In very rough numbers, our initial budget showed us spending about $40-45/square feet for the house. That’s just a hair less than when we did our last house. This isn’t because the dome is cheaper to build, it’s because we did more of the work ourselves. Our last home we paid for someone to frame it. With the dome, we did all of the framing ourselves.
If you can take the time, you can save a lot of money on just that one step. The difference is that you won’t be as fast as the pros are, guaranteed! You will also be more careful than they are… after all, it’s your house.
Always assume that it will cost more than your budget said it would. I didn’t keep the records I should have but we probably ended up about 15-20% over what we expected. Some of this was because of things we didn’t think of. Some of it was because of upgrades we decided on the way. For instance, we never planned on having granite countertops, they cost a fortune! Partway into the project, we spotted an auction where they were selling granite slabs for about $30/linear foot. That’s a real steal! We went a little crazy and also bought slate tile for the entire public area of the dome… something like 3000 square feet. The price was so good we couldn’t pass it up, but it was an upgrade from our initial budget.
Could we have done the same with a stick-built house? Sure, but we wouldn’t have the benefits of the dome. We did hire some help when it came to spraying the shotcrete. We needed more ‘educated hands’ than we had for a project of this size. Something about spraying nearly a half million pounds of concrete in the air and wanting it to stay there, kind of screamed for a little extra help. Grin!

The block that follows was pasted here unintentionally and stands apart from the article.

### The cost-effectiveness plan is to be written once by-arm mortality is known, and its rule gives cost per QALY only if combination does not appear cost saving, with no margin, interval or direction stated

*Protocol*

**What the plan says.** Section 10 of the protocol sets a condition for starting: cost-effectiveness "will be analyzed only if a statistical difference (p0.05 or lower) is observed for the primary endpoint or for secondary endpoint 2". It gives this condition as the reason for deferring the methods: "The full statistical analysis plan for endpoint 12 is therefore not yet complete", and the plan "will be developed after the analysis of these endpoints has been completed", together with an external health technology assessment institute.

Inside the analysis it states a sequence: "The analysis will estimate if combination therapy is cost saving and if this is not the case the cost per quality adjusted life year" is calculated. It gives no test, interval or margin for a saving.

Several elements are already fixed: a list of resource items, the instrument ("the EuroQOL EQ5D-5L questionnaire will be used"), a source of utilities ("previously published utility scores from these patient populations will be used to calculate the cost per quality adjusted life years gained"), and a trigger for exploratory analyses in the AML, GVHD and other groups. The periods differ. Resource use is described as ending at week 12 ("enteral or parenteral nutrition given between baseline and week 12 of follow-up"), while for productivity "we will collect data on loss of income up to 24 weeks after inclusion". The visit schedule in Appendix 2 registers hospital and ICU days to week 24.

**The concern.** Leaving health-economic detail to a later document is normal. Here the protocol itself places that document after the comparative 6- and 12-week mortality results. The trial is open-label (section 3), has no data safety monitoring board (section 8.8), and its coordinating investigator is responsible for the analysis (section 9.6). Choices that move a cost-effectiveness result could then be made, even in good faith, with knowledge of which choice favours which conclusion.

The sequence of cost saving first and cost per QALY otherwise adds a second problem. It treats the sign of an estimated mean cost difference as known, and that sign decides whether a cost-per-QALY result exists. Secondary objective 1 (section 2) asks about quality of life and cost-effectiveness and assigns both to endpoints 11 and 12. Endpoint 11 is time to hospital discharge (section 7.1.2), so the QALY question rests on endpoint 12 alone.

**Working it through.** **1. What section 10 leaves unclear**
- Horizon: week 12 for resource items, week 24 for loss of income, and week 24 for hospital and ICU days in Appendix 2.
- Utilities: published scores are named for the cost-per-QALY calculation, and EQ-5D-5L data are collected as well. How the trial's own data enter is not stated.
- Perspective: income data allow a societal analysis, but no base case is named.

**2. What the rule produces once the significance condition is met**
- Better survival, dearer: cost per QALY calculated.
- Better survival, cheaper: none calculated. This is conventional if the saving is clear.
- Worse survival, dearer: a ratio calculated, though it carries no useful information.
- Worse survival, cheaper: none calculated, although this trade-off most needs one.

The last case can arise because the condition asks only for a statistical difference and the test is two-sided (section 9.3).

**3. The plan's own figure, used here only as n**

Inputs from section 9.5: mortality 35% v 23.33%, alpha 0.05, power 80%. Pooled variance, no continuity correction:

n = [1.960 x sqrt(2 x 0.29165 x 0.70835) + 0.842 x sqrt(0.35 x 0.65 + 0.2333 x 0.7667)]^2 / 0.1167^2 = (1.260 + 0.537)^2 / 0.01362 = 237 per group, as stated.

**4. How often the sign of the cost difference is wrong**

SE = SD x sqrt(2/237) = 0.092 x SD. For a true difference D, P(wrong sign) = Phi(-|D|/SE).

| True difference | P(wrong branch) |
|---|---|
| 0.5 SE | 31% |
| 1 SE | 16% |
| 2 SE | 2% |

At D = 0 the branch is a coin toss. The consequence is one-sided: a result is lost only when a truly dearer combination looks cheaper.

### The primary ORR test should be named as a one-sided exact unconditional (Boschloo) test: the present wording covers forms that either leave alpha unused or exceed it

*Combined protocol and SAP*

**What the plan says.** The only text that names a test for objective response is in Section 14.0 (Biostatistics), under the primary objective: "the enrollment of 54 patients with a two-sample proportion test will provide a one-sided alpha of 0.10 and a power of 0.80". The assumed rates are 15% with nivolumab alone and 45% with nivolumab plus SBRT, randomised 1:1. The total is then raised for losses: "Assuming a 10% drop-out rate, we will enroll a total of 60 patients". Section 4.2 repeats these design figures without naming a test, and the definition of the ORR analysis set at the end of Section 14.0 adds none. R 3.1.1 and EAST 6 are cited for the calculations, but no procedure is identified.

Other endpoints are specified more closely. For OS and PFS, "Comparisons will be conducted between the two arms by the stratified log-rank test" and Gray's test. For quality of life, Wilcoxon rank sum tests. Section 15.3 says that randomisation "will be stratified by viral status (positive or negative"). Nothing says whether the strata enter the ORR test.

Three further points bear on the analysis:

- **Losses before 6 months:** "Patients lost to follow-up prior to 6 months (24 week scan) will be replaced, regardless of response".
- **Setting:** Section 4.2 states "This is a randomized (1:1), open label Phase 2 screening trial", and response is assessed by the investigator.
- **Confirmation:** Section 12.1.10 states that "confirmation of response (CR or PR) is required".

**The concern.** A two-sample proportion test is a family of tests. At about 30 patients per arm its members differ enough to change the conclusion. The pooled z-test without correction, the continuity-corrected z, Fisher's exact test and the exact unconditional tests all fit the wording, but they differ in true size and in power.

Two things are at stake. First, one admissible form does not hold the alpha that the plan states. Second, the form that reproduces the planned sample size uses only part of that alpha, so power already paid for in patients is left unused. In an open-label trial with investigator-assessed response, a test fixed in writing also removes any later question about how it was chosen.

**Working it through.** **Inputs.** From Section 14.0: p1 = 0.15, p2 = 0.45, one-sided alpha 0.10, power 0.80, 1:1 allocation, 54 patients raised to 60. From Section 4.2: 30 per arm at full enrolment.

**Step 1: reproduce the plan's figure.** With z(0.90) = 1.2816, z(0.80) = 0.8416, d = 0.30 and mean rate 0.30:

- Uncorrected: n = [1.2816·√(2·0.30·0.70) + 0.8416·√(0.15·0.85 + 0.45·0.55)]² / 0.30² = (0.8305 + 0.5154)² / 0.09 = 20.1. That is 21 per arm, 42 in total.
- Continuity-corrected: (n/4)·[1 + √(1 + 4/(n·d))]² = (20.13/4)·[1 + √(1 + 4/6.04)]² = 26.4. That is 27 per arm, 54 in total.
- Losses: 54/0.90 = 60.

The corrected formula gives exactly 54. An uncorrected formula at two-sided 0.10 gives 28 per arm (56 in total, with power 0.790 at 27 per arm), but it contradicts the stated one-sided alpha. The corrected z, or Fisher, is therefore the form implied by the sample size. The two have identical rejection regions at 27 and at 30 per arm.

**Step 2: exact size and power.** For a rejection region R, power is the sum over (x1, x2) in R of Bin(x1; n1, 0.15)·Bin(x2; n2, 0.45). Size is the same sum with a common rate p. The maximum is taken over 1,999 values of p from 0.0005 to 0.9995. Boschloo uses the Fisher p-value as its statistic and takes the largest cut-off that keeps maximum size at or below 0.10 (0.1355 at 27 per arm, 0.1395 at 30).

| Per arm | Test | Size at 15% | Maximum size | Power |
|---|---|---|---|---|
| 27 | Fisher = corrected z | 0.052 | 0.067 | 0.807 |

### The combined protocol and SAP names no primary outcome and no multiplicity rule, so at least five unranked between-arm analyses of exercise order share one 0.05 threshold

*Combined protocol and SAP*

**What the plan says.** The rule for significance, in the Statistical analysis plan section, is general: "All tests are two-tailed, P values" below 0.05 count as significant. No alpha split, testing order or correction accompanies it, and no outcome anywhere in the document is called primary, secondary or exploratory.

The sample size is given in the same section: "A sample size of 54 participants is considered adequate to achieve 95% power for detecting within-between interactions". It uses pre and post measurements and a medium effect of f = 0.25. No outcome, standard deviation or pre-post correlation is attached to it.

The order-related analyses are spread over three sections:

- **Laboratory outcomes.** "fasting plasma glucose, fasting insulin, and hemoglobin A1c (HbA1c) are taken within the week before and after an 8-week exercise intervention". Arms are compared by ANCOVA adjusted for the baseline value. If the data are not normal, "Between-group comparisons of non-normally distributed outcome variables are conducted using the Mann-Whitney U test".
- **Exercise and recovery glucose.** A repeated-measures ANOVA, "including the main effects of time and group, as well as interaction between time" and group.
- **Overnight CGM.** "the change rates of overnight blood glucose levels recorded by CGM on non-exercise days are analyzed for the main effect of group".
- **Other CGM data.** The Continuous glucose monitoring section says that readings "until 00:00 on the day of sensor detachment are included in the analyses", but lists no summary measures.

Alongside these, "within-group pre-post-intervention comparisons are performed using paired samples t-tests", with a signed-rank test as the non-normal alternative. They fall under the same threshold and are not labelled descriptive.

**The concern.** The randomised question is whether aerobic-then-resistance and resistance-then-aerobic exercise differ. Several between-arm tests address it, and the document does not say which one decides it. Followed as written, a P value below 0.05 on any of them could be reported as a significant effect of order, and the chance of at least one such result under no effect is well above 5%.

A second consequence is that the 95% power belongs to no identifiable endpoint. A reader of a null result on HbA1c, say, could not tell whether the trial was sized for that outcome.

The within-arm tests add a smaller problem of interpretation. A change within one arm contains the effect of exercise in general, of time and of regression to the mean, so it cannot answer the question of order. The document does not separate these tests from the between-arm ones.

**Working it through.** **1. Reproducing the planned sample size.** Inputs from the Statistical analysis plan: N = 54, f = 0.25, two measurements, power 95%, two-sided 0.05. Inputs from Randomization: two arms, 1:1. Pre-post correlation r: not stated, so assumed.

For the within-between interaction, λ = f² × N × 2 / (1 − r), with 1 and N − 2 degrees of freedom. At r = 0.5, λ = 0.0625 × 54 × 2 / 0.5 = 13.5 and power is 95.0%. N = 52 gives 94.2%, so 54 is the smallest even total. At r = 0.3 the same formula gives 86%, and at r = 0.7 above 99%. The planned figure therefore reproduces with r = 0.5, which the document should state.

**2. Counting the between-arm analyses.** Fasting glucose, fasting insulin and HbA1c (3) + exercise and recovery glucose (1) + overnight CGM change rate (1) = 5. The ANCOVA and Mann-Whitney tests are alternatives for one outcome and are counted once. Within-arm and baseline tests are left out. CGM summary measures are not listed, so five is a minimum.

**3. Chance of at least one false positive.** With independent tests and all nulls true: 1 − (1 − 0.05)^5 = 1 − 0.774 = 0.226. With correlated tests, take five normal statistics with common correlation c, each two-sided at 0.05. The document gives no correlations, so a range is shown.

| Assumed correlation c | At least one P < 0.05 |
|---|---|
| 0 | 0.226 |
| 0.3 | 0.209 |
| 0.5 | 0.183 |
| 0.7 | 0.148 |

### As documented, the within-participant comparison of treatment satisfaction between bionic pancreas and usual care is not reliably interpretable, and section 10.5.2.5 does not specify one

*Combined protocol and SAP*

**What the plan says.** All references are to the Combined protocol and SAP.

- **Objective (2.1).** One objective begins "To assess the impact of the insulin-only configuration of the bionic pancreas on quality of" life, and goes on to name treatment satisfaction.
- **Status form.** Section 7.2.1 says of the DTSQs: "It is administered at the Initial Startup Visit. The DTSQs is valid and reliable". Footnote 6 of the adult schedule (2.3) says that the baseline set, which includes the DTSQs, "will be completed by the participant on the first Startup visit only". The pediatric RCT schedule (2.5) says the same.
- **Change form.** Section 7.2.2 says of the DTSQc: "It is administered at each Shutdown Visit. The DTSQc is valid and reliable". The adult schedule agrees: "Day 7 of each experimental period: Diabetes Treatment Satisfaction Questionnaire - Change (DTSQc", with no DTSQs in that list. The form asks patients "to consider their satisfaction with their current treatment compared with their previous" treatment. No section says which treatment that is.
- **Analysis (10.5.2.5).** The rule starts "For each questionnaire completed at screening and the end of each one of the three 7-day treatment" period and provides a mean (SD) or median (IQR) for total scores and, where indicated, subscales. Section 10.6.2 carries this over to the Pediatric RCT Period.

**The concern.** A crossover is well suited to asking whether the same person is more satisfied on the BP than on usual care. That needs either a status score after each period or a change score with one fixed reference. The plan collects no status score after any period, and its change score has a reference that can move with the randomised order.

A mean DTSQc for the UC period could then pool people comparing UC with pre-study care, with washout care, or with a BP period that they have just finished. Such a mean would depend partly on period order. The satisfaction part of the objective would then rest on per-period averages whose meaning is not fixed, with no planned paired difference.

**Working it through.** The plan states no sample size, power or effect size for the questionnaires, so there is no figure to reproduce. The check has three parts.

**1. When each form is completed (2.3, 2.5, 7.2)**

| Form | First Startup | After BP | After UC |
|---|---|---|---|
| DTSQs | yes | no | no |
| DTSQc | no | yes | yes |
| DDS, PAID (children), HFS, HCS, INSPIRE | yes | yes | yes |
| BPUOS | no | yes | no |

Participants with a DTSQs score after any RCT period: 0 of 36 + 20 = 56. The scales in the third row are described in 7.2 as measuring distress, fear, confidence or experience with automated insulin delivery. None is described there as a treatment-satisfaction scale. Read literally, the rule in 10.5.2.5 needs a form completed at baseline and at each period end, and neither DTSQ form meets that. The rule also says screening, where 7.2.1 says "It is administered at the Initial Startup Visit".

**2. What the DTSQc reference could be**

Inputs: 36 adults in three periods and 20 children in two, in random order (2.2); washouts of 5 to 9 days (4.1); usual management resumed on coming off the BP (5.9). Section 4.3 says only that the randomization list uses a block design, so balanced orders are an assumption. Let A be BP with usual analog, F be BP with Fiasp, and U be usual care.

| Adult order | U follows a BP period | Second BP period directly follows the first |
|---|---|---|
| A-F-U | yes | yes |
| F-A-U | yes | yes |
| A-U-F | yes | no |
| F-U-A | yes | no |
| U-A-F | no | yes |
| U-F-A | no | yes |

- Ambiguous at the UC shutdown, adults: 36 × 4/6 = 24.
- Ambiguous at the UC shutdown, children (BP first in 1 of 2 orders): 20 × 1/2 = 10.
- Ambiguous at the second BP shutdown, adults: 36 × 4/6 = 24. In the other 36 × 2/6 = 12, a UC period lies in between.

Find subcontractors that you trust to work with you. There are good and bad ones just like anything else. If you haven’t done any building before, you may want to subcontract more of the work. If you are real handy, you can do more yourself. Ask your friends about who they have used before.
You have to balance the time you can take to build it against the cost of having pros do the work. There are a few things that you just can’t do yourself cheap enough to bother with them. To me, these are carpet stretching (I just wasn’t willing to try it on this scale), roofing for big jobs (not much of this on a dome unless you have it joining to conventional portions, and fiberglass insulation (same as roofing). The last two especially, you usually can’t buy the materials cheaply enough to save much money.
All in all, I’ll close with pretty much the same thing I tell most people about domes:
“There are only two problems with domes… everything else is a plus over a regular house:
- They can be hard to finance depending where you live.
- They look a little different. If you can’t deal with the idea of a house that doesn’t look like all your neighbors, then either don’t build a dome… or let your neighbors learn about how terrific domes are!"
Note: This is a combination of two articles. The first was originally presented in February 2003 and the second in March 2004.